Her Scrooge of an uncle had died and left her eighty thousand pounds!
What follows is hinted at in this selection of chapter titles: The Recklessness of the Balfours; The Horizon Widens; The Golden Fiddles Play; The Growth of the Balfours; The Waking of Kitty; Realities and The New House of Balfour.
Through numerous circumstances and mishaps, the family learns that money doesn't buy happiness; that they all need some sort of work, not the gruelling type they had before, but something worthwhile that they can put their hands to. They also learn to appreciate each other as a family and to understand their father.
They talked of Tupurra and the old days. Time had drawn a veil over the hardships and the dullness of that long-ago life; looking back they seemed to remember many good things.
'All the same, it was a hard life,' Kitty said, at length. 'And yet, we were pretty happy, even if we used to grumble because we were so poor. The queer thing is that I believe we were happier then than we are now, when we've got everything we ever longed for. But that's ridiculous if course.'
'I don't know,' Elsa said slowly. 'Some things were better then. For one thing, I don't remember more than about three times that we ever quarrelled.'
Golden Fiddles is an enjoyable story with just the right level of realism for a reader of around 11 years of age and up. As it was written in 1928, the word N***er is used in places. In this story it's the name of Bob's pony, so it crops up quite a bit whenever the horse in mentioned. The only other occurrence is in a comment Elsa makes: 'Father works like a n***er in the garden...'
I wrote some thoughts on literature and its associated language when I talked about the Billabong series by the same author. I think C.S. Lewis's words below are helpful in this situation, and although a book written in 1928 is not old in the sense that Lewis was speaking about, it does reflect a way of thinking or an outlook which is quite different from the present.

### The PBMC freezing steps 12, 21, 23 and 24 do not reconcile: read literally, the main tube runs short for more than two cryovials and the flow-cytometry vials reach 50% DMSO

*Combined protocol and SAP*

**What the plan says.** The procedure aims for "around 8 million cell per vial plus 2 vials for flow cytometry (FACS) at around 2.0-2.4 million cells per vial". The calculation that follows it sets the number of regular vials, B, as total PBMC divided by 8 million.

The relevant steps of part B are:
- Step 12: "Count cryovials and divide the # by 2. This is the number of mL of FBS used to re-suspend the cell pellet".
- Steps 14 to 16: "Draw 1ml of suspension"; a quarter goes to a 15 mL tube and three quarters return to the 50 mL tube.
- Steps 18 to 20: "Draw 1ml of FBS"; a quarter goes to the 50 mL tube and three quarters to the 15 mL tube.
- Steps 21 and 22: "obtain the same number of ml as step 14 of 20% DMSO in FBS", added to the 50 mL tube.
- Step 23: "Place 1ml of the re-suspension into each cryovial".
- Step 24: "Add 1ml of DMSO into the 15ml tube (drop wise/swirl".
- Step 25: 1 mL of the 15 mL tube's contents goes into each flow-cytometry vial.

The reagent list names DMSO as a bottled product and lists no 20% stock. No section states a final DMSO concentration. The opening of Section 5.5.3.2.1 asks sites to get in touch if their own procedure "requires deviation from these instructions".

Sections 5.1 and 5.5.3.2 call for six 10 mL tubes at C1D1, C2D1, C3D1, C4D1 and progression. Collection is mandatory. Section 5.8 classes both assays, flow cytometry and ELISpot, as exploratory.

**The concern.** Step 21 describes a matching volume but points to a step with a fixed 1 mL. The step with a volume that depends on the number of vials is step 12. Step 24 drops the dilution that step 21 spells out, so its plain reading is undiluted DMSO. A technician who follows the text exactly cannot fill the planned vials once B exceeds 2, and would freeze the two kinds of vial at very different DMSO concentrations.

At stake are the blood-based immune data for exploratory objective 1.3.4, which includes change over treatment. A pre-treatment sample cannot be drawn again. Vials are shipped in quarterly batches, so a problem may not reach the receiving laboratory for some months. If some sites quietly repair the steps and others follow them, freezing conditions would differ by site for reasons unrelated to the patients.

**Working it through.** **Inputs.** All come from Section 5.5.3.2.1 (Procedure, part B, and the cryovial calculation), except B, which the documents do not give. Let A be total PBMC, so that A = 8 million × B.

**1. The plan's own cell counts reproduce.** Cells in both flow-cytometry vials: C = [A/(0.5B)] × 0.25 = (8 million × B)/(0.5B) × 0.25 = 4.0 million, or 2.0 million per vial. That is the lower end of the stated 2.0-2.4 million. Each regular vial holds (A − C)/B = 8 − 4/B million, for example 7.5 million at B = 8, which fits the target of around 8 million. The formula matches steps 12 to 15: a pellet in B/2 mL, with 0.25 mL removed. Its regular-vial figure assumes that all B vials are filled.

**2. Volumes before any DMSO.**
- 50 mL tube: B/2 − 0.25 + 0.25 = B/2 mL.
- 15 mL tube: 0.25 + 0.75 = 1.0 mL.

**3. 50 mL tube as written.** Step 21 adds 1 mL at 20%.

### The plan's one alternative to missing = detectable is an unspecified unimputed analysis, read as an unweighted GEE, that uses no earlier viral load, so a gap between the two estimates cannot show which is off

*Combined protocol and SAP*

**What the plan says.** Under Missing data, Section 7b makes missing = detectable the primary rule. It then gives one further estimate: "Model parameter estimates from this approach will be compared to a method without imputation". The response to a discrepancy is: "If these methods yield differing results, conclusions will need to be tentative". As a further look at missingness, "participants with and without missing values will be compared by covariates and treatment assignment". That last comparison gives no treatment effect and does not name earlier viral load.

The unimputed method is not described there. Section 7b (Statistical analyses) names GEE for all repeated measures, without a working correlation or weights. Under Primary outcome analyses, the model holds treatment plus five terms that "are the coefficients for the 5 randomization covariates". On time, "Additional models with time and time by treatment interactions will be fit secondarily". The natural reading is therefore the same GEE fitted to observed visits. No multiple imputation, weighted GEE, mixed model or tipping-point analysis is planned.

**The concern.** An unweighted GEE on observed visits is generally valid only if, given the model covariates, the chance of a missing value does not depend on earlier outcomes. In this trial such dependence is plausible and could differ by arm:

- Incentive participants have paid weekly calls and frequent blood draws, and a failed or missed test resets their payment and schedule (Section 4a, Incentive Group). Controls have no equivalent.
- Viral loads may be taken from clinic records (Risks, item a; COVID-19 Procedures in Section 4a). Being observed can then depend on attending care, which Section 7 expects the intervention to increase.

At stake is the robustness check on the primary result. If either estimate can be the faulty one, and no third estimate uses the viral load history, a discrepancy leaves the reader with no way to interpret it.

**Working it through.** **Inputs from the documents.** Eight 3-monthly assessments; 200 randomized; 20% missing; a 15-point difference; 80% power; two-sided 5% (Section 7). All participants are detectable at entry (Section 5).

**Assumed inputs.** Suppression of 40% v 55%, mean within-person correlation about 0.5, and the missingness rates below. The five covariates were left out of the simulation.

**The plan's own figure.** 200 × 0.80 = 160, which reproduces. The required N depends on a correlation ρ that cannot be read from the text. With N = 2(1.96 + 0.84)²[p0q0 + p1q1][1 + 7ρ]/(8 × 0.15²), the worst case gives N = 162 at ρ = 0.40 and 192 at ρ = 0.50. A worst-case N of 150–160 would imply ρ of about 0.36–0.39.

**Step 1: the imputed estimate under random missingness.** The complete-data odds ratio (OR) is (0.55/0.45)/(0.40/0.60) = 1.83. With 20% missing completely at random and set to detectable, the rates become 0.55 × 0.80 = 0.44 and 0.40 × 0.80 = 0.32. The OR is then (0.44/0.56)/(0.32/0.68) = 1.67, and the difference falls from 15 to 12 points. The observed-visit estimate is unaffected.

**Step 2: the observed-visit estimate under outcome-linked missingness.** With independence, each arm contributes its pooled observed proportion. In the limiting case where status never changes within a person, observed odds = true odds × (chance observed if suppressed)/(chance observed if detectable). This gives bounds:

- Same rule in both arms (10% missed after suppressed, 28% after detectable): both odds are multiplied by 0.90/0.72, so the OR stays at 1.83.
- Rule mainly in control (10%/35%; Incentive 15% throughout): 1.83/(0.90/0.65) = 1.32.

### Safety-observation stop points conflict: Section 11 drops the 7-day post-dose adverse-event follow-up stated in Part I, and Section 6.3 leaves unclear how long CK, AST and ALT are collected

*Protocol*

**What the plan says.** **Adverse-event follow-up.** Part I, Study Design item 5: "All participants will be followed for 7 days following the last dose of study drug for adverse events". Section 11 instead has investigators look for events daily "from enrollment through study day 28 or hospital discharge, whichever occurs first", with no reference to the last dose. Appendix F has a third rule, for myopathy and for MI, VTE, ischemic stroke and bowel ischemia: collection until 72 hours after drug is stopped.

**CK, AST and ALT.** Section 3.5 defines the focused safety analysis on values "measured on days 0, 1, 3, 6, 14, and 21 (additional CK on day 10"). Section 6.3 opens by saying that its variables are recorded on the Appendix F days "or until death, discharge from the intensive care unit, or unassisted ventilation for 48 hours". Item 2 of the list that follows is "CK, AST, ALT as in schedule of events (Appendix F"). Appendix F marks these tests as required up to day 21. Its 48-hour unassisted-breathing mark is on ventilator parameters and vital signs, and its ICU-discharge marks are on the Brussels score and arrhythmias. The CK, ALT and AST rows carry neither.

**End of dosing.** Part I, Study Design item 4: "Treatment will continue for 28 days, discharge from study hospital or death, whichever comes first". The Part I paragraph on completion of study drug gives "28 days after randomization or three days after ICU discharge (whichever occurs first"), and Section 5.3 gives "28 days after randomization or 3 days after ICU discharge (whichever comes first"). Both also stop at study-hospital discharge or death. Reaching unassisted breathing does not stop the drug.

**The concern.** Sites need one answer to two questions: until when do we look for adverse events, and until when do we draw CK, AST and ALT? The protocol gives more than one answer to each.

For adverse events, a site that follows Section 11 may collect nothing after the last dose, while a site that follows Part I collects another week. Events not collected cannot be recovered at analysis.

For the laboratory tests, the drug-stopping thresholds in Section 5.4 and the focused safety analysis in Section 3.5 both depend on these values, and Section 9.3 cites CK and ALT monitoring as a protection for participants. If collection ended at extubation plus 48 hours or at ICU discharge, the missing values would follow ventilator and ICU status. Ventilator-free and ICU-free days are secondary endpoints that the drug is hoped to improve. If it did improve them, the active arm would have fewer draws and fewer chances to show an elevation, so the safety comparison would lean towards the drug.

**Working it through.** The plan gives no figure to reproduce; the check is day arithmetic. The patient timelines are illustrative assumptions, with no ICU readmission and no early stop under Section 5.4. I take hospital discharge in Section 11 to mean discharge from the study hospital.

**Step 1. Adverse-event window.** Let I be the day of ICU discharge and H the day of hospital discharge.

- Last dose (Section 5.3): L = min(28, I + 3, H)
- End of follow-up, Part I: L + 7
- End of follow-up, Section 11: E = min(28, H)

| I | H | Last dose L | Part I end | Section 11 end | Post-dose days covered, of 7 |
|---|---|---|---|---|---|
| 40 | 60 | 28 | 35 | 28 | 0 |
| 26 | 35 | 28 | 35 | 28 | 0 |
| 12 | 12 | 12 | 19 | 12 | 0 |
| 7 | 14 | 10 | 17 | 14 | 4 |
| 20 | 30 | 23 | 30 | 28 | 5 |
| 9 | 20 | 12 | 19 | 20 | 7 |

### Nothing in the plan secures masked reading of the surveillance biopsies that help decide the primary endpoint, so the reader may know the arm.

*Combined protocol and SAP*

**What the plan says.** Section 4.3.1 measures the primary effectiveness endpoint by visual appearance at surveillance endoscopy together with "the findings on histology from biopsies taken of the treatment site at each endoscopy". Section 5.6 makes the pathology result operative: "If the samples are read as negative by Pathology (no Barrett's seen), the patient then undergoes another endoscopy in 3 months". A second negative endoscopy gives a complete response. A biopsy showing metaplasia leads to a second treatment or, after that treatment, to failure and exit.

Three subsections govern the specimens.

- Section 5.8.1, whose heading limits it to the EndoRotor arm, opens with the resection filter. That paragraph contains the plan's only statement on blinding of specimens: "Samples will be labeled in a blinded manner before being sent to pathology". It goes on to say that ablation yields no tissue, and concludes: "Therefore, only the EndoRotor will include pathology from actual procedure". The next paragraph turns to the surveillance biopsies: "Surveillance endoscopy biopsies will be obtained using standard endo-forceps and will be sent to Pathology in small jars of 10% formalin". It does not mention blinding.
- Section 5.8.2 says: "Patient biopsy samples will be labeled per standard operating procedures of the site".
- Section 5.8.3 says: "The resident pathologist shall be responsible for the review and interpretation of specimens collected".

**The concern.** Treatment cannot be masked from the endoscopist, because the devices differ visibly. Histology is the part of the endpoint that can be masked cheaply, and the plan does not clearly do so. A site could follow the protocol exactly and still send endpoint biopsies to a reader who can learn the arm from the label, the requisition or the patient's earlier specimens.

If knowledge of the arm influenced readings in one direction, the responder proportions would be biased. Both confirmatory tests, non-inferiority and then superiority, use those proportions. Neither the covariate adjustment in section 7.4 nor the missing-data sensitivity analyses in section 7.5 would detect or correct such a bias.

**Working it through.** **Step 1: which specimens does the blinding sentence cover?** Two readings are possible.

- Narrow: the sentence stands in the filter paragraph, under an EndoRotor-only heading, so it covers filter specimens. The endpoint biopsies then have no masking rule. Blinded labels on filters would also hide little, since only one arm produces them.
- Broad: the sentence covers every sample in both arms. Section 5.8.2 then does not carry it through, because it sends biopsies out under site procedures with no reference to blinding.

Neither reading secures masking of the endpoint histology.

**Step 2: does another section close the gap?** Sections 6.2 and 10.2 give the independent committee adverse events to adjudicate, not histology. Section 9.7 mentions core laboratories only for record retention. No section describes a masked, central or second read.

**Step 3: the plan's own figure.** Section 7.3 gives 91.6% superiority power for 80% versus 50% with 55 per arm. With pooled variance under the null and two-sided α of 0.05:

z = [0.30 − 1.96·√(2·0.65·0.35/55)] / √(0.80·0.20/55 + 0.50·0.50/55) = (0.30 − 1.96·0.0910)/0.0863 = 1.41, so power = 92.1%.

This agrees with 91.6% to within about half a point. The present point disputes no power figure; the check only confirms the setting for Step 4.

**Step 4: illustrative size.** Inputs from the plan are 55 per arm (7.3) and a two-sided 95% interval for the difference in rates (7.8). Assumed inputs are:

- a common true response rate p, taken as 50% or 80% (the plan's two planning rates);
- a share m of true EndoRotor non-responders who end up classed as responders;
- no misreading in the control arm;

Every age has its own outlook. It is specially good at seeing certain truths and specially liable to make certain mistakes. We all, therefore, need the books that will correct the characteristic mistakes of our own period. And that means the old books. All contemporary writers share to some extent the contemporary outlook - even those, like myself, who seem most opposed to it.
Authors such as Mary Grant Bruce (1878-1958) lived through the class conflict of the 1880's in Australia and the great worker's strikes, the First World War, and the lead up to the Great Depression, before she wrote Golden Fiddles. I couldn't begin to imagine what she lived through - incredible change, loss and upheaval but I am willing to overlook her mistakes in order to benefit from her truths. The discomfort that these older books sometimes generate opens our eyes and minds. Some of our best discussions at home have come via the avenue of literature when we've been faced with these uncomfortable ideas and attitudes. As I've often mentioned when writing about books, I often edit as I read aloud, depending on the child's age and/or maturity, or use the opportunity to discuss attitudes etc. when appropriate. It's easier for me to do this now than it was years ago as I've learnt the importance of preparing my children for a world that's often uncomfortable.
Linking this to Simple Pastimes as part of the Classic Children's Literature Event 2016.
PS. The book was made into a mini-series in 1991 but I haven't seen it.